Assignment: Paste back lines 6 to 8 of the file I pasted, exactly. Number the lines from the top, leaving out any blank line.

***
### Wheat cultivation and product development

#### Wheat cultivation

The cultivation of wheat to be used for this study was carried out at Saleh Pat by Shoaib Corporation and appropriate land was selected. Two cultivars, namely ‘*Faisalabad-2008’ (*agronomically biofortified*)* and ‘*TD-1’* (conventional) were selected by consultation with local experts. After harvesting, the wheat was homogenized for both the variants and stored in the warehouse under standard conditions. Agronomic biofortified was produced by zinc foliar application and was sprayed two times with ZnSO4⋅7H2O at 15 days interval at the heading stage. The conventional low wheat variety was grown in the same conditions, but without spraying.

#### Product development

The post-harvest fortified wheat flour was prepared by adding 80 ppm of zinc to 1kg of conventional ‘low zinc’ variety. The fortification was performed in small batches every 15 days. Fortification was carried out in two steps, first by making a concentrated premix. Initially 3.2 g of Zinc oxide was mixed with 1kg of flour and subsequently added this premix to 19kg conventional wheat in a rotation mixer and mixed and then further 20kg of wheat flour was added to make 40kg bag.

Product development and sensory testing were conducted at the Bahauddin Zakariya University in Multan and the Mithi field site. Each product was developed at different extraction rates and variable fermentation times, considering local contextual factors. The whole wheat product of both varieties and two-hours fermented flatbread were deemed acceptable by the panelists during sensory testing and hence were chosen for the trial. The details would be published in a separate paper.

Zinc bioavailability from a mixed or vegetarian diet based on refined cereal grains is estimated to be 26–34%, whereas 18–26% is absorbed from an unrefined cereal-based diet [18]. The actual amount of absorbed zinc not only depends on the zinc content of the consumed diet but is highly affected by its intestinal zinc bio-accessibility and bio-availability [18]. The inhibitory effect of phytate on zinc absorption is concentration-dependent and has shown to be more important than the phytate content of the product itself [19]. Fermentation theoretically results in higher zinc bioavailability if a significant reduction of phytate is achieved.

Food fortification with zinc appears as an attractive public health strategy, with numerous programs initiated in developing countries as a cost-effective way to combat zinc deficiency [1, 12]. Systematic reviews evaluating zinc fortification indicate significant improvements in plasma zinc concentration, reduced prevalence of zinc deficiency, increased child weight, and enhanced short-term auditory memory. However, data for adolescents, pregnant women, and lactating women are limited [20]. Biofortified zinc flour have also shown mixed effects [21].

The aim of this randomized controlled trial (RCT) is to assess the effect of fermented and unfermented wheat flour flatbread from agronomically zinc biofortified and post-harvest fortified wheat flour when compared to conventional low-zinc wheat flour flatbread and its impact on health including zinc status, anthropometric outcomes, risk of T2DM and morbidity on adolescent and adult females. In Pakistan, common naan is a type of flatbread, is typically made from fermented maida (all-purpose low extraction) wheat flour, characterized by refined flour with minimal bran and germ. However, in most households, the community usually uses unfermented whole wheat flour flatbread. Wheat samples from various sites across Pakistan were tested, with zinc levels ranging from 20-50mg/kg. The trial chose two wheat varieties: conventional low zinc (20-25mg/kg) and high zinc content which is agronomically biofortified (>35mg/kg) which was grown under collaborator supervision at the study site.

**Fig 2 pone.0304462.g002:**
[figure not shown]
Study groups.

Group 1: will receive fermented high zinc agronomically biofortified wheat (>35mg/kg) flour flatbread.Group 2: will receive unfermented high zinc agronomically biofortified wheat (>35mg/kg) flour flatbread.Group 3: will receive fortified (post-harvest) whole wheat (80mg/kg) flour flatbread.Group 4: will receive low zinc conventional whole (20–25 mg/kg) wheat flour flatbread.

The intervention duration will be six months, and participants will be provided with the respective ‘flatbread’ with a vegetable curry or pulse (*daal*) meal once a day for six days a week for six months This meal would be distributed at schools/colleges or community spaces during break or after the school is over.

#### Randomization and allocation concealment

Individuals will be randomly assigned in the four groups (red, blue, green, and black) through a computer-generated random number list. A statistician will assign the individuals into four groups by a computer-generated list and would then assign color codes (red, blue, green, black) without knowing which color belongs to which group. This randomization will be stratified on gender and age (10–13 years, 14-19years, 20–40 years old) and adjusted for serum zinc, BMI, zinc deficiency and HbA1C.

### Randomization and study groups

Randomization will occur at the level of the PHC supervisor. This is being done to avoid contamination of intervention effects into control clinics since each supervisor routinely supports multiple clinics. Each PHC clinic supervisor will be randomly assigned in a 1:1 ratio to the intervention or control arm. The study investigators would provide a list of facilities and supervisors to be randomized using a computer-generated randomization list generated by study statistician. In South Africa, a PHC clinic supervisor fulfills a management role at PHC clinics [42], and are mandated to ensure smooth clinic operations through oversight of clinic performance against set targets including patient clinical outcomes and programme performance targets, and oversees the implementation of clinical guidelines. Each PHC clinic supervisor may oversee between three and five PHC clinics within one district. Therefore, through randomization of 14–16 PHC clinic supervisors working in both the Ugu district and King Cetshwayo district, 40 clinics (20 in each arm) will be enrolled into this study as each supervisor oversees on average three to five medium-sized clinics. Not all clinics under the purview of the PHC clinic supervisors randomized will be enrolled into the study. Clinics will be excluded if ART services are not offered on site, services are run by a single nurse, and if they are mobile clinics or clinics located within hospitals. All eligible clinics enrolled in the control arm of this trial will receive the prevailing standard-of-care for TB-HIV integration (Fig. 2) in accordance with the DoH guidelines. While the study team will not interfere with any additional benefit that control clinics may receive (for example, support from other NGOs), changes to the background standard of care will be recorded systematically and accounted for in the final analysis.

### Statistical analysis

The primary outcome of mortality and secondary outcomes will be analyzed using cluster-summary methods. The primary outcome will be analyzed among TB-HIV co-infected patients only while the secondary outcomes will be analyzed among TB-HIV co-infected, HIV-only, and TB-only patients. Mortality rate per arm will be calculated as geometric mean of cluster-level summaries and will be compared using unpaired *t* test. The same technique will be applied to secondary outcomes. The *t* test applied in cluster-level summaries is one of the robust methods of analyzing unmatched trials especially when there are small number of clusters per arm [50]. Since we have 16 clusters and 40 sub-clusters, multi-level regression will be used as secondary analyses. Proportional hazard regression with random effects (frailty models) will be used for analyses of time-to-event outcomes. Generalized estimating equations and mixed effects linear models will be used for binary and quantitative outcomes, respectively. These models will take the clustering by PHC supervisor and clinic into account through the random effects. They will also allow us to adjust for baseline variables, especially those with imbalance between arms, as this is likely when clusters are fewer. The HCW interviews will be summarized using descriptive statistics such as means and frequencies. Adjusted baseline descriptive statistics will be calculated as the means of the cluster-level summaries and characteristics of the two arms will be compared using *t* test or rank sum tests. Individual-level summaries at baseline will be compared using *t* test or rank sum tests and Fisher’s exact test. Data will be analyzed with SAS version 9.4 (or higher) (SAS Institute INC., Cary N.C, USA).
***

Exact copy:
Product development and sensory testing were conducted at the Bahauddin Zakariya University in Multan and the Mithi field site. Each product was developed at different extraction rates and variable fermentation times, considering local contextual factors. The whole wheat product of both varieties and two-hours fermented flatbread were deemed acceptable by the panelists during sensory testing and hence were chosen for the trial. The details would be published in a separate paper.

Zinc bioavailability from a mixed or vegetarian diet based on refined cereal grains is estimated to be 26–34%, whereas 18–26% is absorbed from an unrefined cereal-based diet [18]. The actual amount of absorbed zinc not only depends on the zinc content of the consumed diet but is highly affected by its intestinal zinc bio-accessibility and bio-availability [18]. The inhibitory effect of phytate on zinc absorption is concentration-dependent and has shown to be more important than the phytate content of the product itself [19]. Fermentation theoretically results in higher zinc bioavailability if a significant reduction of phytate is achieved.

Food fortification with zinc appears as an attractive public health strategy, with numerous programs initiated in developing countries as a cost-effective way to combat zinc deficiency [1, 12]. Systematic reviews evaluating zinc fortification indicate significant improvements in plasma zinc concentration, reduced prevalence of zinc deficiency, increased child weight, and enhanced short-term auditory memory. However, data for adolescents, pregnant women, and lactating women are limited [20]. Biofortified zinc flour have also shown mixed effects [21].